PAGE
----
When I had my first miscarriage, for example, a loss that blindsided me like a Mack truck in the night, a church lady asked me if I’d considered examining my life for sin or cutting aspartame from my diet. No kidding. All at once. Like miscarriage by sin and diet soda is a thing. I didn’t respond because I didn’t know what to say, but I have fantasized about a do-over in which I look Church Lady kindly in the eye, and say, “What the hell, friend?”

When Greg and I adopted our three-month-old daughter from Vietnam a year later, a stranger stopped me at the grocery store to ask how I’d tackle the uphill battle of teaching my baby girl to speak English. After cocking my head to the side, baffled, I replied, “I imagine she’ll just pick it up from listening to me.” The woman walked away, shaking her head at my pathetic lack of a plan.

When we brought our son home from Guatemala a few years later and his speech and development delays became apparent, we fielded loads of questions, usually from kids but not as exclusively as one would hope, about what was “wrong” with him. “Some of us wear our differences on the inside,” I’d say, “And some of us wear them on the outside. He gets to keep his on the outside where he can be loud and proud. That’s the way our family rolls.” And then I’d bite my tongue so I didn’t follow up with the question I longed to ask the grown-ups, “Why? What’s wrong with you?”

And when our biological twins arrived a few years later, we got to dispel the notion that we “finally managed to have kids of our own.” “No,” we said again and again, “they’re all our own. That’s what adoption means. That’s what birthing them means. They’re our own.”

So believe me when I say I know about the questions. The well-meaning ones. The heartfelt but poorly-worded ones. The stupid ones. I’ve heard them a thousand times in a million ways.

  • About having an only child. We had one for five years and one kid is a lot of kids, man.
  • About being a stay-at-home mom and a works-outside-the-home mom. I’ve been both. Both are awesome, and both suck hard.
  • About infertility.
  • About adoption.
  • About pregnancy.
  • About bottle feeding and breastfeeding.
  • About how to get kids to sleep. (Sleep? Ha!)
  • About developmental delay.
  • About twins.
  • About having five kids. “You have five?!” they ask, stunned. And I like to reply, “Yes, just the five.”

Sure enough, I know about the questions. I do. And I understand the special kind of crazy they can make us.

But there’s a writing trend lately that concerns me which I’ll call the “What Not to Say’s.”

  • What not to say to a mom of an only.
  • What not to say to a mom of many.
  • What not to say to a mom of none.
  • What not to say to adoptive parents.
  • What not to say to parents of kids with special needs.
  • What not to say when mom heads back to work.
  • What not to say when mom stays home.

I don’t know about you, but WHEW! Even though I’ve been all these moms, I can’t keep track of all the things I’m not supposed to say. And I realized these articles have made me afraid. Afraid to engage with my fellow moms. Afraid to take risks in relationships. Afraid to ask questions to find common ground. Afraid I’ll hurt a mama friend even with the best of intentions if I don’t word a question the way she’d like to hear it.

ID-10032700It’s not that I disagree with each What Not to Say specifically. When I read them, I nod in sympathy and chuckle in understanding. But I do disagree with these articles cumulatively because, while it’s a good idea to educate the public to respect our family make-ups, the myriad lists of Questions to Avoid risk shutting down conversations entirely. Instead of teaching people to use discretion or find compassionate language in general, the What Not to Say specifics silence well-intentioned, kind-hearted folks who’d rather say nothing than say it wrong.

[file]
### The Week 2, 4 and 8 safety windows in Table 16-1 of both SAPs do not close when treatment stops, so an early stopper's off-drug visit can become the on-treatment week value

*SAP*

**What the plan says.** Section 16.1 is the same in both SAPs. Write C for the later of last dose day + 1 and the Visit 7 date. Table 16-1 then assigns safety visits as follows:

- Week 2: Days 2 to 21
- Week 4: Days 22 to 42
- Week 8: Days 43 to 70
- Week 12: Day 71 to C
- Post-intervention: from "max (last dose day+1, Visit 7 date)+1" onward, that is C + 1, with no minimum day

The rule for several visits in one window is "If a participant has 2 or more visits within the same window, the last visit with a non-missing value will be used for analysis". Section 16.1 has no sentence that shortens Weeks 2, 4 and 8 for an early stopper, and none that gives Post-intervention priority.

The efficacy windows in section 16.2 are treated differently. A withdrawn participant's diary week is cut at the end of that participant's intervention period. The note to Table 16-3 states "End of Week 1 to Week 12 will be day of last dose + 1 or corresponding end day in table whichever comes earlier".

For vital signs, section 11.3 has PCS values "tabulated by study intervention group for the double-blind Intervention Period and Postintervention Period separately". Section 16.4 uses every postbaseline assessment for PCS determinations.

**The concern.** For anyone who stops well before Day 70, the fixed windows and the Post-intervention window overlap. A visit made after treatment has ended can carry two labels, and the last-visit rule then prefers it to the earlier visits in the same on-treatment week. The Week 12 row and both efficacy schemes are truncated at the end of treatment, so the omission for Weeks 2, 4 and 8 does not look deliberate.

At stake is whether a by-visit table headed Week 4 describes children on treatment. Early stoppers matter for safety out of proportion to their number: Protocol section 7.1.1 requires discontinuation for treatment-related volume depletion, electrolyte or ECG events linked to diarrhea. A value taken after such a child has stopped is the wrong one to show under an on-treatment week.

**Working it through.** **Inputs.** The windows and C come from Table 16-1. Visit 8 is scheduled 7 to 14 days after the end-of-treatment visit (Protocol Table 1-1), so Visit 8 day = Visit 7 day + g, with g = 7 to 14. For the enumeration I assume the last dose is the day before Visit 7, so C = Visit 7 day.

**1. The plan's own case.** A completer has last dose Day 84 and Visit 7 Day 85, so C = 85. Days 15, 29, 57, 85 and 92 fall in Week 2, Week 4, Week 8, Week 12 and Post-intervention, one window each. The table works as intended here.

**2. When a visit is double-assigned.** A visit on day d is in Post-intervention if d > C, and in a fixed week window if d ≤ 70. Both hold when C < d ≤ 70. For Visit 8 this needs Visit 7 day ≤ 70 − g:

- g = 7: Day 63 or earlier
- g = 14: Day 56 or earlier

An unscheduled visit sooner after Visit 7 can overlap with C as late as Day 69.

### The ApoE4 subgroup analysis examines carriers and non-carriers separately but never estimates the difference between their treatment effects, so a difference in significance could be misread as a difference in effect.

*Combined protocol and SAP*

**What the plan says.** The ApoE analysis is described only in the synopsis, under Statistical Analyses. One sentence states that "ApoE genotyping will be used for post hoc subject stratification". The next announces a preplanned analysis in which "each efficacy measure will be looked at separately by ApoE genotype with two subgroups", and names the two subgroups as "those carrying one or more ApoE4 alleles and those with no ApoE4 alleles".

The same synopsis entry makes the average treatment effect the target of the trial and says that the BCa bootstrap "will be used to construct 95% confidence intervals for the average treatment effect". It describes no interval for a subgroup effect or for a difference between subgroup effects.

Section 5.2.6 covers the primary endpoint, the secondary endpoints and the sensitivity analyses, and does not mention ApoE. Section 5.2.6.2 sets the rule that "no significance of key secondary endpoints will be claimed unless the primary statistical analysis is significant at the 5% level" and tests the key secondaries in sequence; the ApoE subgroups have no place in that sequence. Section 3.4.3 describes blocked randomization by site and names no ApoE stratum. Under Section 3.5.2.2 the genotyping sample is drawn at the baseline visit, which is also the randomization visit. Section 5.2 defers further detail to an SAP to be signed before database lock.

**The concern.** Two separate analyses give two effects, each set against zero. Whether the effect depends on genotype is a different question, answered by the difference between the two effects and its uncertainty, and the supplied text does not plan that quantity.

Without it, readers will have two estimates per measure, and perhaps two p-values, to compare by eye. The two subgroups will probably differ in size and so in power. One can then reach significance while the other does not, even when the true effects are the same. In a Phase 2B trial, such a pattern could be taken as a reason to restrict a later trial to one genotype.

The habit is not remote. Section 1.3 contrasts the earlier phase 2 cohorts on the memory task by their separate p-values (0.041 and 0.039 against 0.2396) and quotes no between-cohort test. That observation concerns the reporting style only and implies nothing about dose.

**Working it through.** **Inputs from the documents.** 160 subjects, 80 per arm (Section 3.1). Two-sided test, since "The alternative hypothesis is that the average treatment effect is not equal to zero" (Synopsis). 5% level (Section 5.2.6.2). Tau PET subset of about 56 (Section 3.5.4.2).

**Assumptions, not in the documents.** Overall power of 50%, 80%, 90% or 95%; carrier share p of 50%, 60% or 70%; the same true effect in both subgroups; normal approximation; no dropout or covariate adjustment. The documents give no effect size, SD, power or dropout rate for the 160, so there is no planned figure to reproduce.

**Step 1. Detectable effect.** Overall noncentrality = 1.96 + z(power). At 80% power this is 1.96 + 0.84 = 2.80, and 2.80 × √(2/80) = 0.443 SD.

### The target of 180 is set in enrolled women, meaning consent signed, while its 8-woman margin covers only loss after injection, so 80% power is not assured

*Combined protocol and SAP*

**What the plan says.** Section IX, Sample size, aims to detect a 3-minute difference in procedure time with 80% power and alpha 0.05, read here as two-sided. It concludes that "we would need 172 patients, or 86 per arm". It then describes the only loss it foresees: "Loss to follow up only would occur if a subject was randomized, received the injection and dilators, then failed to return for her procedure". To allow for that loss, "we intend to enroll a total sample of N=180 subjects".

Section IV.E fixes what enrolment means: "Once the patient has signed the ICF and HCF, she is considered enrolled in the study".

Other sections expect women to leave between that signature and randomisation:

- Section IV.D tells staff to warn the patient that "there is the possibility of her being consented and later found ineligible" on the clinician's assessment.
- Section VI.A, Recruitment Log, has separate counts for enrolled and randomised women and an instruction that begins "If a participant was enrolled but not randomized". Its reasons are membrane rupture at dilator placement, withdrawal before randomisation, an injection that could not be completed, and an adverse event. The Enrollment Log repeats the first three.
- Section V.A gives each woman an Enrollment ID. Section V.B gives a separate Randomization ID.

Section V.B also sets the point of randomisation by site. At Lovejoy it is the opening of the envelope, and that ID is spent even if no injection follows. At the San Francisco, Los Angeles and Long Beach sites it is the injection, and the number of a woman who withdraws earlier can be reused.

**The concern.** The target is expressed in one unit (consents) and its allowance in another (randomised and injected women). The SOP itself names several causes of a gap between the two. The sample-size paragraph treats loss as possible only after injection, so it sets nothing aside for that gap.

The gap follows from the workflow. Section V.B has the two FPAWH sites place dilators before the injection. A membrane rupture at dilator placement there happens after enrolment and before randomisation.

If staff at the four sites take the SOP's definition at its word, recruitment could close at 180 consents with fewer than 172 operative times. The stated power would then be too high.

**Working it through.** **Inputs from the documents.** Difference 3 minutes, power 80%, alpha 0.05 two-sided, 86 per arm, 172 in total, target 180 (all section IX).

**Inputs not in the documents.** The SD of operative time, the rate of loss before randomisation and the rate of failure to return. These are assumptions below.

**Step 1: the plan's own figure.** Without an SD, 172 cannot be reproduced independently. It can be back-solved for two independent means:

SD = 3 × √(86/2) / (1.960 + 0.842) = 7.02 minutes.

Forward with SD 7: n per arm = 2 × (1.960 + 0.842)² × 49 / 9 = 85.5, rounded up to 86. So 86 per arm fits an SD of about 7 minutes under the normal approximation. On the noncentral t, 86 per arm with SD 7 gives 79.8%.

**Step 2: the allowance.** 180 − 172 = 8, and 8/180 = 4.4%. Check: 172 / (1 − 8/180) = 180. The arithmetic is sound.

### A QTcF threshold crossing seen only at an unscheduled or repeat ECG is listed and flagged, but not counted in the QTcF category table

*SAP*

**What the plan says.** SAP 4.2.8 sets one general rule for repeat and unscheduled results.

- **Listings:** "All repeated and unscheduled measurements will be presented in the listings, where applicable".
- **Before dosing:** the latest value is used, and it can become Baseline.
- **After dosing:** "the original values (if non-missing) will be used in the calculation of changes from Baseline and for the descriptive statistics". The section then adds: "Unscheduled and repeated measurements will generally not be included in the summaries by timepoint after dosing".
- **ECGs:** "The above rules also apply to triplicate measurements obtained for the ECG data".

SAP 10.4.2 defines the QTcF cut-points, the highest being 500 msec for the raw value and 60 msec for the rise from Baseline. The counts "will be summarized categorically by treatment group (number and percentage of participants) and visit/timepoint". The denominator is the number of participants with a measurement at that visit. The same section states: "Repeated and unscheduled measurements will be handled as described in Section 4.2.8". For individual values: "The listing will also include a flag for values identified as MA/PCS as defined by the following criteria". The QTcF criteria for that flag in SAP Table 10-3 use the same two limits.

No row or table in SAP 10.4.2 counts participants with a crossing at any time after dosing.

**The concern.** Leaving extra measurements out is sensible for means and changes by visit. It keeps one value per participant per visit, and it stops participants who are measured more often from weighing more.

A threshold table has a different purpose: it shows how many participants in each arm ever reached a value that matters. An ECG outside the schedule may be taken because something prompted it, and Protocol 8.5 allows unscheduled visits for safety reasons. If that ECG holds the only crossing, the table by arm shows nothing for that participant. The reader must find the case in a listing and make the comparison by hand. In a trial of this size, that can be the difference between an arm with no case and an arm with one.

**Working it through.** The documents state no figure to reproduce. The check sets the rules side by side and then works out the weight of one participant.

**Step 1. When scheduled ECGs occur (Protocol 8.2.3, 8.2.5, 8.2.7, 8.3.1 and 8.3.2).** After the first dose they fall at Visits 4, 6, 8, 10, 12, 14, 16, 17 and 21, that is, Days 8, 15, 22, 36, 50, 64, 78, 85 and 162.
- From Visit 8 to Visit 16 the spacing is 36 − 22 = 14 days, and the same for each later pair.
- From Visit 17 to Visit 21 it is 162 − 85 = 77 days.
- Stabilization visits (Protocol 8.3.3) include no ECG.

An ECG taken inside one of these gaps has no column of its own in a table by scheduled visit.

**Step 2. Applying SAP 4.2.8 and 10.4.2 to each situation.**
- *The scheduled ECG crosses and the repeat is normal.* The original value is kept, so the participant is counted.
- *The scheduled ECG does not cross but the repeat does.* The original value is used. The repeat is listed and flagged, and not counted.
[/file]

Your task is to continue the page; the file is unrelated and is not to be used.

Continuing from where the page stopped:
Now of course there are people who ask questions for intrusive reasons. Or selfish reasons. And there are people with a poor sense of boundaries. But I’ve found over time that most people who ask questions are looking for a deeper connection. Or are trying to find answers for their pain. Or want to know how to better relate to someone in their life who seems to have a situation similar to mine. Or are trying to understand this shifting world. And, while I can’t always answer the questions, nor should anyone have to, I don’t want people who need answers to stop asking for them.

What’s more, even if we can somehow keep track of all the What Not to Says, silencing the questions will harm my children. My kids are going to have to deal with questions constantly, partly because of our family make-up and partly because they interact with other kids who, you know, ask questions.

I won’t always be there to coach my kids through responses like “I don’t want to talk about that right now. Let’s play.” Or “I have a hard time with words. Will you be my friend and help me?” Or “All the kinds of moms are real.”

When I engage with people out in the world — people who ask gentle questions, people who ask cruel questions, people who ask kindly-meant questions in a wonky way — my kids watch me model appropriate responses. They learn both how to engage and how not to engage as needed. And they learn I’ve got their backs. Always.

At the end of the day, I’d rather field the tough questions than shut down the conversation.

Turns out Cookie Monster was right. “Asking questions is good way to find out about things.”

Even if the questions sometimes suck.

photo 3 (48)BethAbby3


I’m very curious what you think.
Do you agree? Bring on the questions? Or are you, like, No way! There should totally be a list of What Not to Say!

3D Character With Question Mark image credit to renjith krishnan via freedigitalimages.net